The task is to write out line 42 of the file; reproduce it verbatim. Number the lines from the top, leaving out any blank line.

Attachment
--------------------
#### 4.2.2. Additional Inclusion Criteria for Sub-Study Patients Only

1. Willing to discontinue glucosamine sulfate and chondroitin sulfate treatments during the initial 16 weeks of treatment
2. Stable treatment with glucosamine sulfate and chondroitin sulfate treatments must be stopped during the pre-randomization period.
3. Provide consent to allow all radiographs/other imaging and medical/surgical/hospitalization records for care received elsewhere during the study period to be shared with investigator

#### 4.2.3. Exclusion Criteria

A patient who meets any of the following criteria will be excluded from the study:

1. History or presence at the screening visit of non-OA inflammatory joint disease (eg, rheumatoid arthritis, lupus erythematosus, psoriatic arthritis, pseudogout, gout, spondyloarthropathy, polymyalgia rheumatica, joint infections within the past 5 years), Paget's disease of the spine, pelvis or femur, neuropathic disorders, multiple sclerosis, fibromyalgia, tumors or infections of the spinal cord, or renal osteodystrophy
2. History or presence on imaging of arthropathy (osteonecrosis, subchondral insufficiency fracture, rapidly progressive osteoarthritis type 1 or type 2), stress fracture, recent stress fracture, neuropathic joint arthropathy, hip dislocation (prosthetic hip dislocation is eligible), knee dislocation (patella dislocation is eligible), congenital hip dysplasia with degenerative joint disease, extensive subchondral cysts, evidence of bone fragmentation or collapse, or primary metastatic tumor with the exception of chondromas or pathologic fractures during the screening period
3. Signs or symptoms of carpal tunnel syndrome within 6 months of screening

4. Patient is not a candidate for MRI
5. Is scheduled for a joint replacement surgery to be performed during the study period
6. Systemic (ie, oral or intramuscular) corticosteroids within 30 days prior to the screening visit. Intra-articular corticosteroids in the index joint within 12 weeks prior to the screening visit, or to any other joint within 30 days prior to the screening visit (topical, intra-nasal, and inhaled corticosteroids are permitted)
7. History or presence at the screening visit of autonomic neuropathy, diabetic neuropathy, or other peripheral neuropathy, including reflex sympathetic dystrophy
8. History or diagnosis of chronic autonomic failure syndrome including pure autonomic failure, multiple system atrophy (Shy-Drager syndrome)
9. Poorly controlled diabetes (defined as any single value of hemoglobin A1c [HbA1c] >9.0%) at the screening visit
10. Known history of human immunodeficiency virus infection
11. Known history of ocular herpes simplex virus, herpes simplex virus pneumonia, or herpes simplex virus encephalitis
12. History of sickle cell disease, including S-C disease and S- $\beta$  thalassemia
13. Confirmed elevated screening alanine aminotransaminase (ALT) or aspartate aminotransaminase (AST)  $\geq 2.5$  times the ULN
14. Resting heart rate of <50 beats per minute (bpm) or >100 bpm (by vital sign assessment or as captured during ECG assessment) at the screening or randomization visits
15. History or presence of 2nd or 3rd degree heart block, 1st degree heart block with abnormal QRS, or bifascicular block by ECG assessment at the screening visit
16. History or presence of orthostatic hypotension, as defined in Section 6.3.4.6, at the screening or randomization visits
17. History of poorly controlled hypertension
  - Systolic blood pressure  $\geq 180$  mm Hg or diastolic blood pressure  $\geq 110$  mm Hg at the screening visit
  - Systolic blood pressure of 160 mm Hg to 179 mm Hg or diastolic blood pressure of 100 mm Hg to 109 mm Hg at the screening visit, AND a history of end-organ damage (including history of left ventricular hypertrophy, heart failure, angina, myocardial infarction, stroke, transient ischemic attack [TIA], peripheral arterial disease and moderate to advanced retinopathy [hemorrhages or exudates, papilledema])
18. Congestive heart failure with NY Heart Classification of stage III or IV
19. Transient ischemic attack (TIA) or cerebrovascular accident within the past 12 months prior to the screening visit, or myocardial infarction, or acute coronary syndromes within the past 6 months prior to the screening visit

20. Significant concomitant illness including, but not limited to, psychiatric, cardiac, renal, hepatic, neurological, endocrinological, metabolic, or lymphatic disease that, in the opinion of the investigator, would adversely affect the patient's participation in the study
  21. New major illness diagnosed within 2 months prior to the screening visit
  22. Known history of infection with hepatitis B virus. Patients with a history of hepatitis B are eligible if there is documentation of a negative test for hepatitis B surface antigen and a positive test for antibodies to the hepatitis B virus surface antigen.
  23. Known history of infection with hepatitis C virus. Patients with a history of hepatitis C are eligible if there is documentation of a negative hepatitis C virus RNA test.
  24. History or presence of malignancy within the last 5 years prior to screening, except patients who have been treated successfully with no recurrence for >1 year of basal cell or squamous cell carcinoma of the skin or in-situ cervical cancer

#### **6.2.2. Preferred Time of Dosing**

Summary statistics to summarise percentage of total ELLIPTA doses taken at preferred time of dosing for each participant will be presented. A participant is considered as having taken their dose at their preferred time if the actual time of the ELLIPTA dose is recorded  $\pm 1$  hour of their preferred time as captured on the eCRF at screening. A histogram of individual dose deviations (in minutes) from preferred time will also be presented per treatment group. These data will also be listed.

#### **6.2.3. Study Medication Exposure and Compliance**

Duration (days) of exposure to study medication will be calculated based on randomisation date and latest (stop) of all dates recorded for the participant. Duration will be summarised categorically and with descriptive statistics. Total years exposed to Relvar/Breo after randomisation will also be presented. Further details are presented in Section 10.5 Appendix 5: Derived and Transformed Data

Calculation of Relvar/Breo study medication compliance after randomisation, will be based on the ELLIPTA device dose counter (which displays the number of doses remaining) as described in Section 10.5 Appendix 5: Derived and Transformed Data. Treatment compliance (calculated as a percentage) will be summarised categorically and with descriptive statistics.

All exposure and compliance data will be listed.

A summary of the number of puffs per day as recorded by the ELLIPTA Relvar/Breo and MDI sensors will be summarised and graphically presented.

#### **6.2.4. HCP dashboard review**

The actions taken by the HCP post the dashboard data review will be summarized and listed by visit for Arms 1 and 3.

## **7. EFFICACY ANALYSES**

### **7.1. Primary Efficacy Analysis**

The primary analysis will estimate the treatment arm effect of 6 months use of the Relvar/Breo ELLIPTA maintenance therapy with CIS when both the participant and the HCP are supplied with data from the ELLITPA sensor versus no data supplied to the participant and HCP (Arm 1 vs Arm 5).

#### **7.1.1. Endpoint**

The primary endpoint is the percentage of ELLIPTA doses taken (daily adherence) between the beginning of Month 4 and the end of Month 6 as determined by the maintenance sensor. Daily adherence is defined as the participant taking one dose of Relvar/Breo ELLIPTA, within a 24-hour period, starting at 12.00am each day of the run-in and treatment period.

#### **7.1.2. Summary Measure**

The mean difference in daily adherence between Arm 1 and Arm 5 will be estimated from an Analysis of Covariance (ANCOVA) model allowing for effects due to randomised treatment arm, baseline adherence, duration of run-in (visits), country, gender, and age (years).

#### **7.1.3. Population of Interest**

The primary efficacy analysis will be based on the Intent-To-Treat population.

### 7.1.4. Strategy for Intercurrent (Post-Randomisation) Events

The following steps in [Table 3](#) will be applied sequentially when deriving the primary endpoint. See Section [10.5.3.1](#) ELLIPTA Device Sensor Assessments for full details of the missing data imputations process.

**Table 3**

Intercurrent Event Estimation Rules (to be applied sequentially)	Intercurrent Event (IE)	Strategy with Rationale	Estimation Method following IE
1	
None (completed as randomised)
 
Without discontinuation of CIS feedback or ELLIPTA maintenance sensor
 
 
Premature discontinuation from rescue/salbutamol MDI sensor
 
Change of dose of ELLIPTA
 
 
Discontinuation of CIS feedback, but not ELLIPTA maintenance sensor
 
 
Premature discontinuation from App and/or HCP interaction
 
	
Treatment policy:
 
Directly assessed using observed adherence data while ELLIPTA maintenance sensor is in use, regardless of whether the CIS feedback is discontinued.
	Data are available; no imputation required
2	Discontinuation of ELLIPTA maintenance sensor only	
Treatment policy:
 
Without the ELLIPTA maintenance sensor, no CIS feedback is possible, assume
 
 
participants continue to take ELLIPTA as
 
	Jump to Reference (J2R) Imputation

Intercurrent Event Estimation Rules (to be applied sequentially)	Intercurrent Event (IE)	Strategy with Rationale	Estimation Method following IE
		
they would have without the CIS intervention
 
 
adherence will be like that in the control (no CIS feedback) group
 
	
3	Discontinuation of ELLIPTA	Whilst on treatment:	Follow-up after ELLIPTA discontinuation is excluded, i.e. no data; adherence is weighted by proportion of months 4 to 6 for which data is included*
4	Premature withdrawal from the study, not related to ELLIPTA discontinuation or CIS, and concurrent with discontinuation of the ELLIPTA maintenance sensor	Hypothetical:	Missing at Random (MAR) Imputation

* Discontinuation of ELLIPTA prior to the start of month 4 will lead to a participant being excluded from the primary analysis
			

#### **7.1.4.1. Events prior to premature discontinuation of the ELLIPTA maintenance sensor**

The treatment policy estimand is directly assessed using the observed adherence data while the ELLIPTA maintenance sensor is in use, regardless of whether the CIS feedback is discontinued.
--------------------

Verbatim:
## **7. EFFICACY ANALYSES**